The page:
Sony has "fallen blindly in love with its brand" says marketing expert
One of the big problems for Sony is that its brand has been too diluted says one marketing professor
Sony is in a financial world of hurt at the moment and new CEO Kaz Hirai certainly has his hands full. While PlayStation as a brand remains quite strong, Sony's brand itself has taken a hit, according to a recent New York Times article.
The Times' Hiroko Tabuchi slams Sony for an "astonishing lack of ideas" and she pointed out how Sony hasn't turned a profit now since 2008. "The reason is plain: Sony hasn't had a hit product in years," she said.
Looking at the competition, Sony's market value is now one-ninth that of Samsung Electronics, and just one-thirtieth of Apple's. Some former Sony suits don't believe the company will ever return to glory. "It's almost game over at Sony," said Yoshiaki Sakito, a former Sony executive who has worked for Walt Disney, Bain & Company, and Apple. "I don't see how Sony's going to bounce back now."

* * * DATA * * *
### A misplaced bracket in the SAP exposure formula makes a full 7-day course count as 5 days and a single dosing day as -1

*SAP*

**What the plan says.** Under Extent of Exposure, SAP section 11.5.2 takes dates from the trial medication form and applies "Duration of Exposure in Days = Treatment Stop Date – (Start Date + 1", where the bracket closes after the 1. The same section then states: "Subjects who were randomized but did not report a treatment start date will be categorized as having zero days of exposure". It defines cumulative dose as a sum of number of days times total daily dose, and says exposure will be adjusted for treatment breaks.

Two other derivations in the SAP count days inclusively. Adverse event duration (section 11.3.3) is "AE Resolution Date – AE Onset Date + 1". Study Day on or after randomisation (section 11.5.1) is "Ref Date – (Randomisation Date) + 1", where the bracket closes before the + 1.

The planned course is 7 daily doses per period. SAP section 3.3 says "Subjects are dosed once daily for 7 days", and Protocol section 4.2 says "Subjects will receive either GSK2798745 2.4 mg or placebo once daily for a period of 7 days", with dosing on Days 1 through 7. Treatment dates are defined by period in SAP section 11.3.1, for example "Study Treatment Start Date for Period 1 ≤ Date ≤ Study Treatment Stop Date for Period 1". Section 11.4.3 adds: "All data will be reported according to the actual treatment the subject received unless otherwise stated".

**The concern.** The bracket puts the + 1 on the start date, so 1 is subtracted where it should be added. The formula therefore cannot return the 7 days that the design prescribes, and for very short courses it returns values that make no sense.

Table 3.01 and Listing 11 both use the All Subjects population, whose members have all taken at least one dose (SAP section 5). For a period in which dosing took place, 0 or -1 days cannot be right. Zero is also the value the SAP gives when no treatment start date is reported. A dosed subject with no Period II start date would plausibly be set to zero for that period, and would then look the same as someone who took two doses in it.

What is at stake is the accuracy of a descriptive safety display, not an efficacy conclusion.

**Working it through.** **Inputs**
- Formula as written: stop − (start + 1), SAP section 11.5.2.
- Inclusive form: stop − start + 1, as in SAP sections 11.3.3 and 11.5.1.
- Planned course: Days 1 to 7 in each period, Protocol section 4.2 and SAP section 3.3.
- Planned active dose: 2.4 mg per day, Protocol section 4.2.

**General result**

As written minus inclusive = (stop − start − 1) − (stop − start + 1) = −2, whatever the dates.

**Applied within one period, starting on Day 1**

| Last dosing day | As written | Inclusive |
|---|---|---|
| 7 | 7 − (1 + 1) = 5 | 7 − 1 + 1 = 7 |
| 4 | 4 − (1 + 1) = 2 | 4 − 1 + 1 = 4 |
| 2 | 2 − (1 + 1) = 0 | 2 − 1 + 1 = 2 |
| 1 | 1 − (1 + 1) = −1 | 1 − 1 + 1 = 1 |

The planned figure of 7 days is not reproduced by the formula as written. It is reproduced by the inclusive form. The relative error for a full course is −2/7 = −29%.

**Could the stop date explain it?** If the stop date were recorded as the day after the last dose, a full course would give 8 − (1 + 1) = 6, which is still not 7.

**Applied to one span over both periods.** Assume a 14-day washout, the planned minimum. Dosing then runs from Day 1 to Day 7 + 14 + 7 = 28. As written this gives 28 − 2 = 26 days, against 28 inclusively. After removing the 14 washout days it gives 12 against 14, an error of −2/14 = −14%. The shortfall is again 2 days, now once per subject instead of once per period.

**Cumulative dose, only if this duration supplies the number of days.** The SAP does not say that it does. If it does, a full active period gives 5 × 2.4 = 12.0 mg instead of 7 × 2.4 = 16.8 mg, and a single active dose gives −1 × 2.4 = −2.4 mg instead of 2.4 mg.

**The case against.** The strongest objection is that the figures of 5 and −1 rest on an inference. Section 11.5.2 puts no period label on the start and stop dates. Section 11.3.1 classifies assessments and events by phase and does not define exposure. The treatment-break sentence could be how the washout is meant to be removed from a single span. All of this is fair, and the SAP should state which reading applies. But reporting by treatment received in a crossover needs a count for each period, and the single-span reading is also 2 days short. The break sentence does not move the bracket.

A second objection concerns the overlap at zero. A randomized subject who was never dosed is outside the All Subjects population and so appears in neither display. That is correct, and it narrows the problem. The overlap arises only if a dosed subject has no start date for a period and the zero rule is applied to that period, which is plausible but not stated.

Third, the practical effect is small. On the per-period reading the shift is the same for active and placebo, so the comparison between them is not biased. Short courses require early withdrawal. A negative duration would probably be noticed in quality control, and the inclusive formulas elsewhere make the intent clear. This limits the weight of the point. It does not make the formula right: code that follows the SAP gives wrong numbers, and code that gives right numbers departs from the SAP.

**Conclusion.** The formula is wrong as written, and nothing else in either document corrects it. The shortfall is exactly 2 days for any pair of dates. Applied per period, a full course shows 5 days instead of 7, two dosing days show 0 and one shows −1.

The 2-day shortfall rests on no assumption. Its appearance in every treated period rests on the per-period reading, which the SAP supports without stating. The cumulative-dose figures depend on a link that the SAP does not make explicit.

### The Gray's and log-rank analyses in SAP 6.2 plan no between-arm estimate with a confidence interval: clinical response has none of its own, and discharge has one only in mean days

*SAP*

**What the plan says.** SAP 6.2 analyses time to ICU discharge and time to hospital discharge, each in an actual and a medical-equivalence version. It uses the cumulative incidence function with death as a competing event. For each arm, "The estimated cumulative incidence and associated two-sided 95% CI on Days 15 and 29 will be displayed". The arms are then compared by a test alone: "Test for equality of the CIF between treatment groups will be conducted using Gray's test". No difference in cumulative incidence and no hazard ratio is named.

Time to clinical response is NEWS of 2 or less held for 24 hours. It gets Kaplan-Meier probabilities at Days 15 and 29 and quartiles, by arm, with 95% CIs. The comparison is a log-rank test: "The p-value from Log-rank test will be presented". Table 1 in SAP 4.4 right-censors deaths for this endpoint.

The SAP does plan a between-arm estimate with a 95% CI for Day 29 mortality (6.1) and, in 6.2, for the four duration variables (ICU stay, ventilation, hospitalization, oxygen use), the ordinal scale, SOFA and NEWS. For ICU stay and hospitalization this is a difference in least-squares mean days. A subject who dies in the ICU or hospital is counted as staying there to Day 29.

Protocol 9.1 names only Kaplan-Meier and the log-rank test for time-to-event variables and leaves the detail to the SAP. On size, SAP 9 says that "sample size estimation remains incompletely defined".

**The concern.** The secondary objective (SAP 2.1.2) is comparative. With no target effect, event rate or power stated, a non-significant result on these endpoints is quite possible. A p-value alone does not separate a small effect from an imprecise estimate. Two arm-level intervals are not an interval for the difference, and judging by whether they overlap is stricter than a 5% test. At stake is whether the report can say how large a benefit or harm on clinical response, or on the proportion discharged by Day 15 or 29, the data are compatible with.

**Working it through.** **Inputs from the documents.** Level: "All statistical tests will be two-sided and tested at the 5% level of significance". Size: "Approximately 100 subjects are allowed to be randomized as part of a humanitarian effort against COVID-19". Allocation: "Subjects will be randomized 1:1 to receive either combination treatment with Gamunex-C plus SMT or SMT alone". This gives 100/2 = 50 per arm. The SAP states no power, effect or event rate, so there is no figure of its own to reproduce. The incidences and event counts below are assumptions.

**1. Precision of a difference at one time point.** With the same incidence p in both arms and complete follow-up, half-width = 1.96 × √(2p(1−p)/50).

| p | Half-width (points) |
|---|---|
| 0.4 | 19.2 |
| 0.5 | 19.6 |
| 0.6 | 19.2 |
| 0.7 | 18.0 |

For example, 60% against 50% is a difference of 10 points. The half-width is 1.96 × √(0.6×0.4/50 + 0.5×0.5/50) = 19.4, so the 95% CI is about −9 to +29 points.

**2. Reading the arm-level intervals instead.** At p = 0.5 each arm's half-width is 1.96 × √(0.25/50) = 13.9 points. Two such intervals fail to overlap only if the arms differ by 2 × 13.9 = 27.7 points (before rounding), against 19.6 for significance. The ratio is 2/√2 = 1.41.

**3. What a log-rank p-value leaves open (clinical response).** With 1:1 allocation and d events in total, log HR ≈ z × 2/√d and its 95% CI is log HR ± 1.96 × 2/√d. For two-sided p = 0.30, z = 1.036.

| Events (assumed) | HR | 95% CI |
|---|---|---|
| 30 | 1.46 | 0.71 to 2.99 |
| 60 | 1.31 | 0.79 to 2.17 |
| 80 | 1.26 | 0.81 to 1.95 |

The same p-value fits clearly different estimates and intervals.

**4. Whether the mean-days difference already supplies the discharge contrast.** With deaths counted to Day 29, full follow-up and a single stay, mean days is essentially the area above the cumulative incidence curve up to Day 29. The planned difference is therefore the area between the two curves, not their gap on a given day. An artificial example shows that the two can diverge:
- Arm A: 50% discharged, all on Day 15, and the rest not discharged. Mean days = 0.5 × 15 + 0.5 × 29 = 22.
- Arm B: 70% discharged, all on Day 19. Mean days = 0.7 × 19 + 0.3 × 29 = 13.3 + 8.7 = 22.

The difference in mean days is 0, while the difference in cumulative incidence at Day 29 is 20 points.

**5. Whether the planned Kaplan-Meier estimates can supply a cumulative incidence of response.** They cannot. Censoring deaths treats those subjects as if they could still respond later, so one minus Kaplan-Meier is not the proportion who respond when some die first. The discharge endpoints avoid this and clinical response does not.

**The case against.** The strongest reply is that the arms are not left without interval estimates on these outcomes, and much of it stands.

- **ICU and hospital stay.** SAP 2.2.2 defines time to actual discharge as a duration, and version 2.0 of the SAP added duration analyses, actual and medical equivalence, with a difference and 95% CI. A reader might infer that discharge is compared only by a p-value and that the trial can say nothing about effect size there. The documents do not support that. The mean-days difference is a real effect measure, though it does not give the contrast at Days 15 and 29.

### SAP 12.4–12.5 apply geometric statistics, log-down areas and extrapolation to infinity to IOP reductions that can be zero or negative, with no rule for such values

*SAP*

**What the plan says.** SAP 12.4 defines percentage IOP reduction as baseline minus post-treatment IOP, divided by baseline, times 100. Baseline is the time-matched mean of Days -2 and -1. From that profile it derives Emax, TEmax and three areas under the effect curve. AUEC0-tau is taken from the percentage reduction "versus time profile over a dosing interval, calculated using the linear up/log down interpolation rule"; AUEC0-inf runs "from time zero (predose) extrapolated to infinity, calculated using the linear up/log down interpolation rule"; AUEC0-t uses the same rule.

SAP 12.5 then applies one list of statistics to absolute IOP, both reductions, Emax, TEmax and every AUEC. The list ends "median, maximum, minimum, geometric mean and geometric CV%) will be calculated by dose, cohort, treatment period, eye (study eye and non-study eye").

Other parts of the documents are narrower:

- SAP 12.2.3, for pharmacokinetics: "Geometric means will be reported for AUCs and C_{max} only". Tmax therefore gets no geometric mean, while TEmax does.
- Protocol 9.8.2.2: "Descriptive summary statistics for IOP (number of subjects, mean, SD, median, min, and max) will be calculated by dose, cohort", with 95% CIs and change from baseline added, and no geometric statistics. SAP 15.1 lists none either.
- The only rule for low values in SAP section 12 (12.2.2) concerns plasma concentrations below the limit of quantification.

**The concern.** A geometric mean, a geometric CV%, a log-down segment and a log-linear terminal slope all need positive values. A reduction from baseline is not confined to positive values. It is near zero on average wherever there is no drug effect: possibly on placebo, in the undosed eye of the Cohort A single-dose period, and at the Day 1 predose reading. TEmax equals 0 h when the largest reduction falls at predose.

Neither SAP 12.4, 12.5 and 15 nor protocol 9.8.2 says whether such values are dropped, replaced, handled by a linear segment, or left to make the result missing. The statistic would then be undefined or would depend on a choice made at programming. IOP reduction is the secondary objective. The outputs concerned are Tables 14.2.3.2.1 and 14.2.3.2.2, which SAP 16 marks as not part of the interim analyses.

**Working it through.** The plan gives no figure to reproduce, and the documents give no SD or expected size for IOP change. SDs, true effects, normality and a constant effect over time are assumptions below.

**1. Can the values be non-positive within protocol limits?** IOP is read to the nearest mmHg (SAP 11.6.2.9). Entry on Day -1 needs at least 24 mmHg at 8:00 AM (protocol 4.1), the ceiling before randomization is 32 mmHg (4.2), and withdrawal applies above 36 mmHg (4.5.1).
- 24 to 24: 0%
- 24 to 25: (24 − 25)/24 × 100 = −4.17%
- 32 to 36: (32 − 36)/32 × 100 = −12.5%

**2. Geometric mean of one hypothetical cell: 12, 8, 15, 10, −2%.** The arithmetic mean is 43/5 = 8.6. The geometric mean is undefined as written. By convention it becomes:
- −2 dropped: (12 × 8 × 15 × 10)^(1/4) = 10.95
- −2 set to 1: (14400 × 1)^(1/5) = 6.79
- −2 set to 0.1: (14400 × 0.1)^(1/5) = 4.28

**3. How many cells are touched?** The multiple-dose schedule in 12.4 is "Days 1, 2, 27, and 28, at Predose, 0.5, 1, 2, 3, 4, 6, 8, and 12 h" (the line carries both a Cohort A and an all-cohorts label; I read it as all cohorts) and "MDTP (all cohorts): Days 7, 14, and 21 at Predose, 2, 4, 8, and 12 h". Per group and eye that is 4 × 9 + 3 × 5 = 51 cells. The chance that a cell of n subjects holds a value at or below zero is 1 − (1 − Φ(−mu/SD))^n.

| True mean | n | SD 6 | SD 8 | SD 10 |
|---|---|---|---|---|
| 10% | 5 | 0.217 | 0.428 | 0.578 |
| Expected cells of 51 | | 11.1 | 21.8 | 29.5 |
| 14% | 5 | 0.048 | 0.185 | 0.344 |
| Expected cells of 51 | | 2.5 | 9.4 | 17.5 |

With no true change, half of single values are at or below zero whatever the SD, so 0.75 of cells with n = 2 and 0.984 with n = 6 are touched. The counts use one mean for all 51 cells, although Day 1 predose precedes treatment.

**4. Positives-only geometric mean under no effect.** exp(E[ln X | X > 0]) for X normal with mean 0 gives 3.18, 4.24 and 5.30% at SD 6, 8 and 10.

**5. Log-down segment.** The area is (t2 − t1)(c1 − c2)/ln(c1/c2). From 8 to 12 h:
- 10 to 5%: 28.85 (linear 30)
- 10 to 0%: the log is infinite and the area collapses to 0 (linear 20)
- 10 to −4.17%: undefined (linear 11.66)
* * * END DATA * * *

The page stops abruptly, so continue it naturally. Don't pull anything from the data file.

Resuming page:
If Sony ever wants to get back to the days of the Walkman, the company will need to build up stronger branded products. Right now, the firm produces a plethora of devices that overlap or even cannibalize each another while sometimes confusing consumers. It's the polar opposite of Apple, which has created just a few really strong product lines with brands like iPhone, iPod and iPad.
"Sony is an example of what happens when a company falls blindly in love with its brand," said Tim Calkins, a marketing professor at Northwestern University's Kellogg School of Management, according to Business Insider.
Calkins continued, "Sony uses its brand on all sorts of products: televisions, cameras, computers, music players, digital book readers and toys. In a remarkable move, several years back Sony decided to use the brand on a movie studio and on a music label. Sony's high-end products carry the Sony brand. The low-end products carry the Sony brand, too."
The end result is that Sony's brand has lost its meaning; it's been diluted.
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